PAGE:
Dealing With The AMC Huts In The Whites
Before starting the trail I had never heard of the AMC, but from the moment I hit Connecticut I was constantly bombarded with reports of them being a horrible, nasty group. “They’re not your friends” and “they hate thru hikers!” is all anybody could say about them. I began to form opinions about the AMC based only on hearsay and spread the word to others about how big of a butthole the AMC was. I was fully prepared to stand my ground against this wicked monster as soon as we hit the Whites.
Then I actually entered my first hut, Zealand Falls, and realized that I had judged a book by its cover. We experienced nothing but great things at that hut and every single hut we stopped at afterwards. They provided us left overs for lunch, water, a place to rest, a place to sleep one night, and on top of it all the croo members at each hut were incredibly nice to us.
I was utterly confused as to why the AMC had such a bad wrap with thru hikers. I expected to be treated like an animal, but instead found incredible generosity. So why was there so much resentment towards the huts? I had to know, so I did some digging around. I talked to other thru hikers, past and present, about it and watched their interactions with the croo members. Immediately two things stood out to me that I believe is the catalyst to this animosity. They are as follows:
1. Lack of respect/compassion from croo members
A lot of thru hikers mentioned that they didn’t feel welcome at the huts. They received water from them and that was essentially it. Well news flash, the huts don’t owe thru hikers a damn thing. The fact that they provide water to us is more than enough; it’s definitely better than walking down the side trails in the Whites to get a refill.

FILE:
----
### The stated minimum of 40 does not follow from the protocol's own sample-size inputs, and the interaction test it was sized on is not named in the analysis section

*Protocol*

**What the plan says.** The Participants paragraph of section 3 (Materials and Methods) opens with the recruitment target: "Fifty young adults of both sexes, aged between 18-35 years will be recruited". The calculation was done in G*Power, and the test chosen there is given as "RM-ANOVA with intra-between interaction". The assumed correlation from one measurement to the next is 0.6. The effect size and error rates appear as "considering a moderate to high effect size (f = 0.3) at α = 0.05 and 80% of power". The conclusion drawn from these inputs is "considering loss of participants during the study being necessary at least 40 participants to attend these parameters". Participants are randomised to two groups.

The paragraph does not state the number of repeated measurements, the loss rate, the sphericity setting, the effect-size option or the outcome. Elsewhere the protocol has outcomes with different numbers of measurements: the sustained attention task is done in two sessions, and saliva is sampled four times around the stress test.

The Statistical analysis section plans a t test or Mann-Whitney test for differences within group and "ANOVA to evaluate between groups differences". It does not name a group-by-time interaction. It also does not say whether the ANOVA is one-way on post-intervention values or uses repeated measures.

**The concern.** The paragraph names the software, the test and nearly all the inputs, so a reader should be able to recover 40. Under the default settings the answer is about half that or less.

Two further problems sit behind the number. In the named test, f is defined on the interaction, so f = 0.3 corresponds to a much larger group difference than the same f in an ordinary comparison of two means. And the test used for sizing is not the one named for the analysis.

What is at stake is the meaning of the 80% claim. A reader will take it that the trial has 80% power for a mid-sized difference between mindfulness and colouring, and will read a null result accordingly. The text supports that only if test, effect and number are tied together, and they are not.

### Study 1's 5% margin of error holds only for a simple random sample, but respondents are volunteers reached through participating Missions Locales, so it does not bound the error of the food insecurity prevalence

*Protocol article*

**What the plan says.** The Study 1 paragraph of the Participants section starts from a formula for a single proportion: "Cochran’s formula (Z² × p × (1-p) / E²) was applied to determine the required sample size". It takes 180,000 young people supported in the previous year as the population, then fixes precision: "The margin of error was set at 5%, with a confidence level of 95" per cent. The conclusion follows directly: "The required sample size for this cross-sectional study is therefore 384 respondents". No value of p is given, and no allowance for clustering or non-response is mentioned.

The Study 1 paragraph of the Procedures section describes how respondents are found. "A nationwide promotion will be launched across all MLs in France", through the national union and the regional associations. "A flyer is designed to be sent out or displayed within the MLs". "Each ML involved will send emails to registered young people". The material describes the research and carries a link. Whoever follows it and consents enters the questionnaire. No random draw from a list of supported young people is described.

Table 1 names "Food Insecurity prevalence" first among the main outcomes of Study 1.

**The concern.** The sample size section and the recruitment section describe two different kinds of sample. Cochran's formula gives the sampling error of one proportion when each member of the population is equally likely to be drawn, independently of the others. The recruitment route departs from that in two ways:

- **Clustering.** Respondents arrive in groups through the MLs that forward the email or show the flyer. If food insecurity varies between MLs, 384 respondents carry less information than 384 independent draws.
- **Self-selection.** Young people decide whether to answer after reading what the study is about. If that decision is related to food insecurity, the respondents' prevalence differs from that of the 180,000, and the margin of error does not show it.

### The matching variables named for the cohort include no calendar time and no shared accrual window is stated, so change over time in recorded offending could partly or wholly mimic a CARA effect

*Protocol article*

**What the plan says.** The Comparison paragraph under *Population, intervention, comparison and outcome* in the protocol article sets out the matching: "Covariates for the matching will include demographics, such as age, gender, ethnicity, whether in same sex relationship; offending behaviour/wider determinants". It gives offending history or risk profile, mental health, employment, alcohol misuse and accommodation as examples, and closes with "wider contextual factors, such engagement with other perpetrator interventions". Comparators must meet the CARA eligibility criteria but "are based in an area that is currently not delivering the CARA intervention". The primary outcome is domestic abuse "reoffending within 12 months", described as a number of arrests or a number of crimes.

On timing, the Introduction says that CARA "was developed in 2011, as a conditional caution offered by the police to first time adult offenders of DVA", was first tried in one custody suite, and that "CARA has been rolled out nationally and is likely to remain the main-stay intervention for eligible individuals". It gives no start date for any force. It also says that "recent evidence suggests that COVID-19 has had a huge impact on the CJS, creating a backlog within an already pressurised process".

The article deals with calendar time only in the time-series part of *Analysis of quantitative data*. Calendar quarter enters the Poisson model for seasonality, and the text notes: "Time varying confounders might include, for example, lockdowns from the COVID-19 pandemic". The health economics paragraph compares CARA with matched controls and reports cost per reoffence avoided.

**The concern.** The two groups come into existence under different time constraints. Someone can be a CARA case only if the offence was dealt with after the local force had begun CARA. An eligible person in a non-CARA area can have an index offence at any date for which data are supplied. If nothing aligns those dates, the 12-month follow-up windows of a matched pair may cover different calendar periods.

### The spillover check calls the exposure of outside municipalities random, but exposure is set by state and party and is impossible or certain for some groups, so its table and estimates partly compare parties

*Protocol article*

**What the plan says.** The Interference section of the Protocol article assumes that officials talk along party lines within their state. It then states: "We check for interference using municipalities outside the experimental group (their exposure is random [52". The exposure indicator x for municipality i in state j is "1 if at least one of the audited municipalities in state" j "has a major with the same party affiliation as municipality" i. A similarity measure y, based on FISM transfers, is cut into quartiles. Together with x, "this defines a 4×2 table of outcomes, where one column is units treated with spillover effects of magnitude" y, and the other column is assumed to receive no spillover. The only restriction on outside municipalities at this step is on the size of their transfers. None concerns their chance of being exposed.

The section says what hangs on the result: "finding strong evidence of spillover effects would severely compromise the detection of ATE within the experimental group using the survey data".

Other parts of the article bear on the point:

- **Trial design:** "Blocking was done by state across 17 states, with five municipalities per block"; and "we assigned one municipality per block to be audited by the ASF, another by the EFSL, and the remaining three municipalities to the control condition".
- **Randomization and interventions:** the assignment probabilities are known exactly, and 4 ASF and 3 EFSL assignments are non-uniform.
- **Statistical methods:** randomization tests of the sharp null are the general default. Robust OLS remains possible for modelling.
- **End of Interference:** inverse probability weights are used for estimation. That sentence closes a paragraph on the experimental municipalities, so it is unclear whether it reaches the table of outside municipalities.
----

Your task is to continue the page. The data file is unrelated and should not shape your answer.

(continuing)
I also noticed that the approach some people took when communicating with the croo members was all wrong. The person who is in charge of the hut for the day is also the person doing the cooking for the day, and they wake up at 4 am and are cooking literally all day. It is a non-stop job for them and their top priority is attending to the paying guests, not the mountain hobos looking for handouts. It should come as no surprise that if you walk into a hut and the first thing you ask is if they have any food for you that you get treated with contempt. We took the more sensible approach and, instead of asking for anything that benefited us, we asked how they were doing and if they needed help with any chores. We did anything provided and didn’t ask for a single thing in return. What we found was that they began offering us things, from food and drinks to a place to sleep for a night. It didn’t matter that we were a group of 4 and they already had their quota for work for stay, they found a place for us to sleep. All it takes is the proper approach and they will welcome you with open arms.
2. Commercialization of the trail
It is an odd thing to have walked hundreds and thousands of miles on the trail, sleeping wherever you want for free, and then all of a sudden there is a section of trail where you have to pay exhorbant prices to sleep, and even if you have the money you can’t stay because yuppies have booked it way in advance. On top of this, there are thousands of people clogging up the trails because of the ease of access.
Well tough titty. The AMC owns the huts and are entitled to charge whatever they want. Until one of us buys them out there isn’t anything we can do. Also, even though most of us feel like we do, we do not own the trail. There are many people out there who don’t have the ability to thru hike, so their next best option is section or day hiking. We were all in the same position at one point in time, so why get all bent out of shape just because there are a lot of non thru hikers on the trail.
Now I know there is certainly more to the issue, but these were the biggest take always I got from my stint through the Whites. Just bear in mind that anybody and everybody has a right to use the trail, and that you aren’t entitled to anything.
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